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EPFL’s Montreux Jazz Digital Project joins DNA Data Storage Alliance

In spring 2017, the song “Smoke on the Water”, performed at the Montreux Jazz Festival in the year 2000 by legendary band Deep Purple, was the first audio recording to be written onto DNA in a high-quality, uncompressed format. Now, EPFL’s Cultural Heritage & Innovation Center (CHC) has announced that it has joined a new DNA Data Storage Alliance with Microsoft.

The goal of the initiative is to support efforts to speed up development of this archiving technology. The founding companies, Twist Bioscience CorporationIllumina, Inc., and Western Digital, join several member organizations including the EPFL CHC, ETH Zurich, and the Claude Nobs Foundation (Montreux Jazz Digital Project).

The founding companies and member organizations involved in the venture will “work together to create a comprehensive industry roadmap that will help the industry achieve interoperability between solutions and help establish the foundations for a cost-effective commercial archival storage ecosystem for the explosive growth of digital data”, Twist Bioscience in a press release on November 13th.

“DNA is an incredible molecule that, by its very nature, provides ultra-high-density storage for thousands of years,” said Emily M. Leproust, Ph.D., CEO and co-founder of Twist Bioscience. “By joining with other technology leaders to develop a common framework for commercial implementation, we drive a shared vision to build this new market solution for digital storage.”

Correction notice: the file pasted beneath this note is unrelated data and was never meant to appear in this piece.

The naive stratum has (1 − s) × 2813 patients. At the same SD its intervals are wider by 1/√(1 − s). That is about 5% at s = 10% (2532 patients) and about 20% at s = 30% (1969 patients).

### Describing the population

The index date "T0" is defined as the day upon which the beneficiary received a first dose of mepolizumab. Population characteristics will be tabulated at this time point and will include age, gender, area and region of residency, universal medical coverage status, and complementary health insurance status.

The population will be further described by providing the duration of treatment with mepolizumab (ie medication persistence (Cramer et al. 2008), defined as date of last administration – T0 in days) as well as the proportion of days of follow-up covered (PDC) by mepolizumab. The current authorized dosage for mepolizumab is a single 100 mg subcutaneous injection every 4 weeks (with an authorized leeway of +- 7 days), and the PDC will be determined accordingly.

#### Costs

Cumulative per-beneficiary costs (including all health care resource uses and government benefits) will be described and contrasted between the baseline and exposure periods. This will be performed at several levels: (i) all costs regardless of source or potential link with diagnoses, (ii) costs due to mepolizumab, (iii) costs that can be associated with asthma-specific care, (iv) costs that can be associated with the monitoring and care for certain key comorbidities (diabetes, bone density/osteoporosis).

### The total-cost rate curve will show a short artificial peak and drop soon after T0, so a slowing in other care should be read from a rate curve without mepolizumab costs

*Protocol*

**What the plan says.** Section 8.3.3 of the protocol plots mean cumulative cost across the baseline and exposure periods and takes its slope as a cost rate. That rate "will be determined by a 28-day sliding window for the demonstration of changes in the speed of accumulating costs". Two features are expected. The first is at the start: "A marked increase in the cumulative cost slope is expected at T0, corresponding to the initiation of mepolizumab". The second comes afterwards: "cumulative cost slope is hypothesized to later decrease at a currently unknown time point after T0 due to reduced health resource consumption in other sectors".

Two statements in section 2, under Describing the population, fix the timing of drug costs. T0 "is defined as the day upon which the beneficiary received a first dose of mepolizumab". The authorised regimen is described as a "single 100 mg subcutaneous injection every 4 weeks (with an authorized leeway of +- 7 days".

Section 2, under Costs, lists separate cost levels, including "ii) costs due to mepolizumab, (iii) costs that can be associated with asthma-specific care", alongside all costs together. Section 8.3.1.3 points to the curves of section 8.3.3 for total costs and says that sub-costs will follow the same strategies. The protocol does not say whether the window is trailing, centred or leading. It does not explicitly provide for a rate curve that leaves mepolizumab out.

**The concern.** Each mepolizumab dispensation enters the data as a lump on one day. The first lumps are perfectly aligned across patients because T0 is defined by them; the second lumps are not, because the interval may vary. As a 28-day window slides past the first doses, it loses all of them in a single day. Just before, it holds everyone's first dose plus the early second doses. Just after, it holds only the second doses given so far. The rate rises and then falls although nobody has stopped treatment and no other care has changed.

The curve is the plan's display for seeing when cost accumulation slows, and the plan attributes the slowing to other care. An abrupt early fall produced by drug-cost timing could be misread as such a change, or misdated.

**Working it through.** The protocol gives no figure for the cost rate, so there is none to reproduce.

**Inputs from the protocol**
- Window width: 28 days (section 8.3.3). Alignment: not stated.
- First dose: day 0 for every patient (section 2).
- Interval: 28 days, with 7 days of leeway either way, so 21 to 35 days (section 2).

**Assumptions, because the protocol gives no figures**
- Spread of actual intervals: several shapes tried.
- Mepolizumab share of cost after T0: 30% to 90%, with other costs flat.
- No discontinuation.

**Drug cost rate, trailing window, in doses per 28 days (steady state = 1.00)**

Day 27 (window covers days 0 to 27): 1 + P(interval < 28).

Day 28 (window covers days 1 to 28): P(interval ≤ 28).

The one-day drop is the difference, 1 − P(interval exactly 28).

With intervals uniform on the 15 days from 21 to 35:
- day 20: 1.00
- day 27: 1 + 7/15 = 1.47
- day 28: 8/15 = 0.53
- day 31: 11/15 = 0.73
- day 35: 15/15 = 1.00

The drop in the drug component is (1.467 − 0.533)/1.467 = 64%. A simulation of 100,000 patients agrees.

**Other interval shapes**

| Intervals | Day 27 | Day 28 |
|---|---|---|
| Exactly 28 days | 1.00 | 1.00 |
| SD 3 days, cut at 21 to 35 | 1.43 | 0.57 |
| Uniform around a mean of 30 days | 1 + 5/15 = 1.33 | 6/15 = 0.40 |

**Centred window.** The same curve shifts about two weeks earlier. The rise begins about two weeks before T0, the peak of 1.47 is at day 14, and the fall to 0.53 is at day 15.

About the Montreux Jazz Digital Project

The EPFL CHC has directed the operational aspects of the Montreux Jazz Digital Project project (inventory, digitization, quality control, indexing, storage, preservation, valorization) since 2010.

This audiovisual heritage represents an innovation platform, a unique database made available to the numerous researchers and laboratories working in fields such as acoustics, audio/video signal processing, artificial intelligence, neuroscience, musicology, sociology or artistic fields, as well as museology, design and architecture when it comes to creating spaces that allow the public to immerse themselves in new experiences of immersive concert reproduction.

Read more about the Montreux Jazz Digital Project.





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